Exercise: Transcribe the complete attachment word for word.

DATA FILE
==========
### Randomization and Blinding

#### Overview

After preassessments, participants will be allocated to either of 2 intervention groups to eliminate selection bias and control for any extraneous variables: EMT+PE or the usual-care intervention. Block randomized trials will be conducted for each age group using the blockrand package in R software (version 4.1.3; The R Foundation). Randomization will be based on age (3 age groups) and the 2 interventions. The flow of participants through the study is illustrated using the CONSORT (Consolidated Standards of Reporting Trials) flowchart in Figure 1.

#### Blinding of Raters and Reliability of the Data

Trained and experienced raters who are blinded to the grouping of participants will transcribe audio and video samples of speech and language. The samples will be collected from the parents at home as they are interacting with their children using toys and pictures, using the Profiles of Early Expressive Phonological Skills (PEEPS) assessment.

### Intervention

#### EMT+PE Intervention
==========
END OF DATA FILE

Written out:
### Randomization and Blinding

#### Overview

After preassessments, participants will be allocated to either of 2 intervention groups to eliminate selection bias and control for any extraneous variables: EMT+PE or the usual-care intervention. Block randomized trials will be conducted for each age group using the blockrand package in R software (version 4.1.3; The R Foundation). Randomization will be based on age (3 age groups) and the 2 interventions. The flow of participants through the study is illustrated using the CONSORT (Consolidated Standards of Reporting Trials) flowchart in Figure 1.

#### Blinding of Raters and Reliability of the Data

Trained and experienced raters who are blinded to the grouping of participants will transcribe audio and video samples of speech and language. The samples will be collected from the parents at home as they are interacting with their children using toys and pictures, using the Profiles of Early Expressive Phonological Skills (PEEPS) assessment.

### Intervention

#### EMT+PE Intervention